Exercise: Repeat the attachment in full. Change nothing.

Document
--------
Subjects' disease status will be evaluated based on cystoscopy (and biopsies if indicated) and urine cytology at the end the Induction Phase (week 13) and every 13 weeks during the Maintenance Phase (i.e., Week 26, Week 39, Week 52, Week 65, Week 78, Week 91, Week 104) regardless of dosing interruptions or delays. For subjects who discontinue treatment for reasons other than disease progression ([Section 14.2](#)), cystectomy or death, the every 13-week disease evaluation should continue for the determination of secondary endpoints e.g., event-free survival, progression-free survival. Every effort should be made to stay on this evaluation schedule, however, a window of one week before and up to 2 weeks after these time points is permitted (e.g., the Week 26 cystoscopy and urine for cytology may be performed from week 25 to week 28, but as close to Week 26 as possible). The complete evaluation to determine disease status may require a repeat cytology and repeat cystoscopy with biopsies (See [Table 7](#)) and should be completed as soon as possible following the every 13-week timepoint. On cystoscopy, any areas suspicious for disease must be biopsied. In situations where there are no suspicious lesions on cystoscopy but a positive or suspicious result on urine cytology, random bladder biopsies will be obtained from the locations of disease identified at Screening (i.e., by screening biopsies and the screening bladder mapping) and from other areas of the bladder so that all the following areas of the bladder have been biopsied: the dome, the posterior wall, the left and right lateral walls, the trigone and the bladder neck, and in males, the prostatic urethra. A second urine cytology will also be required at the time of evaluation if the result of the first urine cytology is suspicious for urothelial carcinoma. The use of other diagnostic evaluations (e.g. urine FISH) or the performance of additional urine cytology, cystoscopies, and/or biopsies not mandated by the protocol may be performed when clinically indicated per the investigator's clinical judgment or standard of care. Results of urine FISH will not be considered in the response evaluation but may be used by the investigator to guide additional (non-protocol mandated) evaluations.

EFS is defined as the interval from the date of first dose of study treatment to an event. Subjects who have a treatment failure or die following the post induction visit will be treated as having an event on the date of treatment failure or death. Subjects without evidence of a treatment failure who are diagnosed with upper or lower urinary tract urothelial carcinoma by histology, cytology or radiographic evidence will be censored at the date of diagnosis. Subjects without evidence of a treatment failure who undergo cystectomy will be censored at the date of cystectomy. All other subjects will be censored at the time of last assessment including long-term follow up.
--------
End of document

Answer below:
Subjects' disease status will be evaluated based on cystoscopy (and biopsies if indicated) and urine cytology at the end the Induction Phase (week 13) and every 13 weeks during the Maintenance Phase (i.e., Week 26, Week 39, Week 52, Week 65, Week 78, Week 91, Week 104) regardless of dosing interruptions or delays. For subjects who discontinue treatment for reasons other than disease progression ([Section 14.2](#)), cystectomy or death, the every 13-week disease evaluation should continue for the determination of secondary endpoints e.g., event-free survival, progression-free survival. Every effort should be made to stay on this evaluation schedule, however, a window of one week before and up to 2 weeks after these time points is permitted (e.g., the Week 26 cystoscopy and urine for cytology may be performed from week 25 to week 28, but as close to Week 26 as possible). The complete evaluation to determine disease status may require a repeat cytology and repeat cystoscopy with biopsies (See [Table 7](#)) and should be completed as soon as possible following the every 13-week timepoint. On cystoscopy, any areas suspicious for disease must be biopsied. In situations where there are no suspicious lesions on cystoscopy but a positive or suspicious result on urine cytology, random bladder biopsies will be obtained from the locations of disease identified at Screening (i.e., by screening biopsies and the screening bladder mapping) and from other areas of the bladder so that all the following areas of the bladder have been biopsied: the dome, the posterior wall, the left and right lateral walls, the trigone and the bladder neck, and in males, the prostatic urethra. A second urine cytology will also be required at the time of evaluation if the result of the first urine cytology is suspicious for urothelial carcinoma. The use of other diagnostic evaluations (e.g. urine FISH) or the performance of additional urine cytology, cystoscopies, and/or biopsies not mandated by the protocol may be performed when clinically indicated per the investigator's clinical judgment or standard of care. Results of urine FISH will not be considered in the response evaluation but may be used by the investigator to guide additional (non-protocol mandated) evaluations.

EFS is defined as the interval from the date of first dose of study treatment to an event. Subjects who have a treatment failure or die following the post induction visit will be treated as having an event on the date of treatment failure or death. Subjects without evidence of a treatment failure who are diagnosed with upper or lower urinary tract urothelial carcinoma by histology, cytology or radiographic evidence will be censored at the date of diagnosis. Subjects without evidence of a treatment failure who undergo cystectomy will be censored at the date of cystectomy. All other subjects will be censored at the time of last assessment including long-term follow up.